The 6 Biggest Myths about Learning to Sing

Truth or Myth? The Reality Behind 6 Common Tips for Singers

The 6 Biggest Myths about Learning to SingThere are so many tips for singers out there — but did you know some of them may not be actually true? Here, Ann Arbor, MI voice teacher Elaina R. dispels some of the common myths about singing…


“It’s bad luck to say ‘Good Luck’ before a performance.”
“Don’t eat chocolate! It clogs your vocal cords.”
“A bad dress rehearsal leads to a good show.”

We singers toss around myths more than most. It’s important, however, to recognize which ones are just for fun and which ones are harmful. Here are some of the biggest myths about singing – and the truth lurking behind them.

Myth: Drinking Milk (Or Eating Chocolate) Will Ruin Your Voice
Fact: Unless You Have Acid Reflux, You Can Have Your Milk

Have you ever swallowed something and commenced a loud coughing fit because it “went down the wrong tube”? That correctly implies that we have two tubes in our throats (one for air and one for food). We are built so that food does not touch our vocal cords. The esophagus transports food and the trachea transports air. Unless you have a condition such as Gastroesophageal Reflux Disease (GERD) – wherein stomach acid and food re-enters your esophagus and leaks past your epiglottis into your vocal tract – enjoy that glass of milk.

Myth: You Sing From Your Throat
Fact: You Sing Using A Whole Lot of Stuff

Saying that a singer sings “from the throat” or even “from the diaphragm” is an oversimplification. It’s like saying that a flute can make noise by itself. A singer is a complicated, protean instrument with a power source (air), a sound maker (the vocal cords and the muscles that control them), and a resonator (the face and vocal tract). There are a myriad of parts involved in this process, from the intercostal muscles to the tongue to the soft palate.

Myth: The Voice Is Strong and Can Take Lots of Abuse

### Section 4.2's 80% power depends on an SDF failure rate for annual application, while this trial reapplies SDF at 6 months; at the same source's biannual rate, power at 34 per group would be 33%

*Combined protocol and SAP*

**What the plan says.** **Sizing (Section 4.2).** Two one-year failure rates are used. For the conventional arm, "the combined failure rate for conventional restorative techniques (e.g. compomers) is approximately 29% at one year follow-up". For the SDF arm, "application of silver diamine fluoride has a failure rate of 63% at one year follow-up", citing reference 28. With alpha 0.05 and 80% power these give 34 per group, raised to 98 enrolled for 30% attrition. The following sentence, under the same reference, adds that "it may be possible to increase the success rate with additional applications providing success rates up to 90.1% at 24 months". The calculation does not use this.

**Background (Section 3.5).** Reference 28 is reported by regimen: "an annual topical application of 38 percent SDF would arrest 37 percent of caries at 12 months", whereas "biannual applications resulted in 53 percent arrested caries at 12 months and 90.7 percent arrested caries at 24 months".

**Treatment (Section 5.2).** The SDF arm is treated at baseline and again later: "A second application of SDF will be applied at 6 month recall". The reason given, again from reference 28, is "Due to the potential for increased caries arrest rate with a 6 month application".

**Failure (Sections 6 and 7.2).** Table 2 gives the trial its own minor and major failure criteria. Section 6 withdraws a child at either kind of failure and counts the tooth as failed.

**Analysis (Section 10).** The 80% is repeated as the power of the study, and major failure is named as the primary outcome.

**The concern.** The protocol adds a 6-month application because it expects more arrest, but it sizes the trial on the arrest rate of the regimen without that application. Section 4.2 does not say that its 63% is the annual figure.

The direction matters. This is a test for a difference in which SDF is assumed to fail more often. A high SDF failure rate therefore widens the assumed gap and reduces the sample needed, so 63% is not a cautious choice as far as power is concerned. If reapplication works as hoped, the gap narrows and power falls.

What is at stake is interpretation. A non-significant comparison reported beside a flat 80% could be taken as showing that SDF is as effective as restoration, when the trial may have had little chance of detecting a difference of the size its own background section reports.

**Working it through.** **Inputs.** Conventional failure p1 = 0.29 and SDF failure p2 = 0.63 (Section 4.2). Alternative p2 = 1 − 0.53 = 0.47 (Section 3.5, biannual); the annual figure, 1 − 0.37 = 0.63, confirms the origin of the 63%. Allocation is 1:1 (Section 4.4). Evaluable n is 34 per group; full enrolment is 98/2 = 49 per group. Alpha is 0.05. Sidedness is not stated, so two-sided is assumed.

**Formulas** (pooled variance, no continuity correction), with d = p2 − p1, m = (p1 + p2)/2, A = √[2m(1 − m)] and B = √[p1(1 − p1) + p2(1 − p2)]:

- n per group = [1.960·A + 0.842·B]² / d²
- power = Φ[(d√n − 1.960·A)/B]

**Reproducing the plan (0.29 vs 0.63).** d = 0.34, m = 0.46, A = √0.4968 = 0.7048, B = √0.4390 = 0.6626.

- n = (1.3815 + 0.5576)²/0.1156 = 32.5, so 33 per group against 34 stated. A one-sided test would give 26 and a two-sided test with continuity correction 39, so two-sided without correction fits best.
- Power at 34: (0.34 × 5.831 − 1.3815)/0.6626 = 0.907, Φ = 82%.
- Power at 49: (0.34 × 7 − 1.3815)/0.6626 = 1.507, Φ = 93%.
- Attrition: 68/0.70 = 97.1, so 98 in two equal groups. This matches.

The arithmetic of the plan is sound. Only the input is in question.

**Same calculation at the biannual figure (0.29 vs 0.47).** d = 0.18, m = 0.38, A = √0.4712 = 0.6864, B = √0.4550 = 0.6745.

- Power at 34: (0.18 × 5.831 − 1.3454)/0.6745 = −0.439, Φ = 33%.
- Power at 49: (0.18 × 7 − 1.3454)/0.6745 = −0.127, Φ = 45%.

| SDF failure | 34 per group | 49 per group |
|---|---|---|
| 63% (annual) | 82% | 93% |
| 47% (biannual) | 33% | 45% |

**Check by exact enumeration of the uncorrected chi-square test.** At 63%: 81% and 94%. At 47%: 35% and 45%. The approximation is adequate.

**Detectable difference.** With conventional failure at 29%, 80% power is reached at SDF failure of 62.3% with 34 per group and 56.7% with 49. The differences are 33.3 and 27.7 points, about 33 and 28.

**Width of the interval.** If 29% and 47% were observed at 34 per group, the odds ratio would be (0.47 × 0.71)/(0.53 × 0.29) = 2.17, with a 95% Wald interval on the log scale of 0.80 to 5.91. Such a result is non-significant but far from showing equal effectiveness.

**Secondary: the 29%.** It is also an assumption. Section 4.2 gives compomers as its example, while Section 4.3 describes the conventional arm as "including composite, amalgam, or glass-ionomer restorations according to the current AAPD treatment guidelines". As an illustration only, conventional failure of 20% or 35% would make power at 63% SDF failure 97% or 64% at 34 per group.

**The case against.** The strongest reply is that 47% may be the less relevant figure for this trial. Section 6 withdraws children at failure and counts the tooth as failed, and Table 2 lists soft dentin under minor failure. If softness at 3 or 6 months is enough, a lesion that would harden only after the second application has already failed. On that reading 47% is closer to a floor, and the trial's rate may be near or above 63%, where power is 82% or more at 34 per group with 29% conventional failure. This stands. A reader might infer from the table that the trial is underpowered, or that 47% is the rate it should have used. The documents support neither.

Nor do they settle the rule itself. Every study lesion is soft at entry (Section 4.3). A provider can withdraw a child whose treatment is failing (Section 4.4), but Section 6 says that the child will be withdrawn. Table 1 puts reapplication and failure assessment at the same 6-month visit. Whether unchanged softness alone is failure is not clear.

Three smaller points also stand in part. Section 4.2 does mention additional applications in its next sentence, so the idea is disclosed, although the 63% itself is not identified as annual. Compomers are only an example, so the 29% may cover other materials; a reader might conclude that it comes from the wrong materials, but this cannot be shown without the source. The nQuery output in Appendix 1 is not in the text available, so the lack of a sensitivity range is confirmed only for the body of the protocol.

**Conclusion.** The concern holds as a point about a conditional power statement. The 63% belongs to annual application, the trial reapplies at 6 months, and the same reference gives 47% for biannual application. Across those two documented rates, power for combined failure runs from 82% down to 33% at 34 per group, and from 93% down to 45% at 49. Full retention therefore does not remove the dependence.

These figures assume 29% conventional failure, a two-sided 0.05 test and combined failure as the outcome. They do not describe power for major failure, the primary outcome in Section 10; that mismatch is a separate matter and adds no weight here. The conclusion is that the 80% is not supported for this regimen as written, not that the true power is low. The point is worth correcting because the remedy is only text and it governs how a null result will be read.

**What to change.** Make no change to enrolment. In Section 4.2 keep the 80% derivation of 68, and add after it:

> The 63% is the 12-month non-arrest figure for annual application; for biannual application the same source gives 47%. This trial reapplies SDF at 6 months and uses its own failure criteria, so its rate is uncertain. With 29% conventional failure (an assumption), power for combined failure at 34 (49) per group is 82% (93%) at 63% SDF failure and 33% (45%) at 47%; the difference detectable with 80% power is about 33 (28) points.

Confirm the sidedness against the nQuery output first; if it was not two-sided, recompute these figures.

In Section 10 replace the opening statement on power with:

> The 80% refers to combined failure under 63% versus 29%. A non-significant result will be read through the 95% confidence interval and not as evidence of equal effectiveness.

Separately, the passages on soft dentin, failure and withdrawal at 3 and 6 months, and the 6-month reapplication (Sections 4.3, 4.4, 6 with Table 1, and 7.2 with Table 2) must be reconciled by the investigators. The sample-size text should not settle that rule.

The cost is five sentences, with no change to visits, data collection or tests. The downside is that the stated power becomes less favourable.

Fact: Your Vocal Cords are Tiny and Need TLC

Vocal cords are squishy, miniscule, and helpless. They are made of mucous membrane (a soft tissue) stretched between muscles. Adult male vocal cords are about the length of a quarter; adult female vocal cords are about the length of a dime. When you sing or speak improperly (e.g. yell in loud restaurants or sports games), your vocal cords slam together. There is only so much of this your poor little cords can take before bumps, calluses (nodules), or even bloody hemorrhoids form. So, if you think your voice is invincible, think again.

Myth: If I Take Voice Lessons For A Month I Will Know Everything About Singing
Fact: No One Knows Everything About Singing

Expecting to know everything about singing after a few lessons is like expecting to know everything about cooking after taking a few cooking classes. There is always more to learn, even for the best chefs (and singers) in the world.

Myth: If My Throat Hurts, A Special Concoction of Lemon Water, Tea, Honey, and Herbs Will Cure Me
Fact: If Your Throat Hurts, Baby It

There are a million reasons your throat could hurt. Illness, abuse, allergies, environmental factors, and medical conditions abound. Instead of trying to find a “magic pill” (here’s a little secret: there isn’t one), rest your voice the same way you would rest your leg if you hurt it. This is one of the most important tips for singers. Stay hydrated, get enough sleep, and use a humidifier in dry climates for a speedy recovery.

Myth: Cough Drops are Good For Vocal Cords
Fact: Mentholated Cough Drops are Bad for Vocal Cords

Menthol, the active ingredient in most cough drops, numbs your throat. It’s just like taking a painkiller to mask pain from an injury. The injury isn’t gone; you just don’t feel it (and are therefore more likely to do further damage). Menthol can also be drying, which is the last thing you want if you have a sore throat. Stick to normal candy (glycerin coats the throat as well as any cough drop) or cough drops with pectin as the active ingredient.


The biggest myths about singing probably evolved from people who genuinely wanted to sing well. Learning which common beliefs and tips for singers  are true – and which ones are false – helps you focus on actually improving your vocal health and technique. Toss those mentholated cough drops, enjoy that morning cup of coffee guilt-free, and work with a qualified voice teacher to see real results.

ElainaElaina R. teaches opera voice and singing in Ann Arbor, MI, as well as through online lessons. She is currently working on a Master of Music at the University of Michigan, and she has a B.M. from the University of Southern California. Learn more about Elaina here!



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Photo by Shandi-lee Cox

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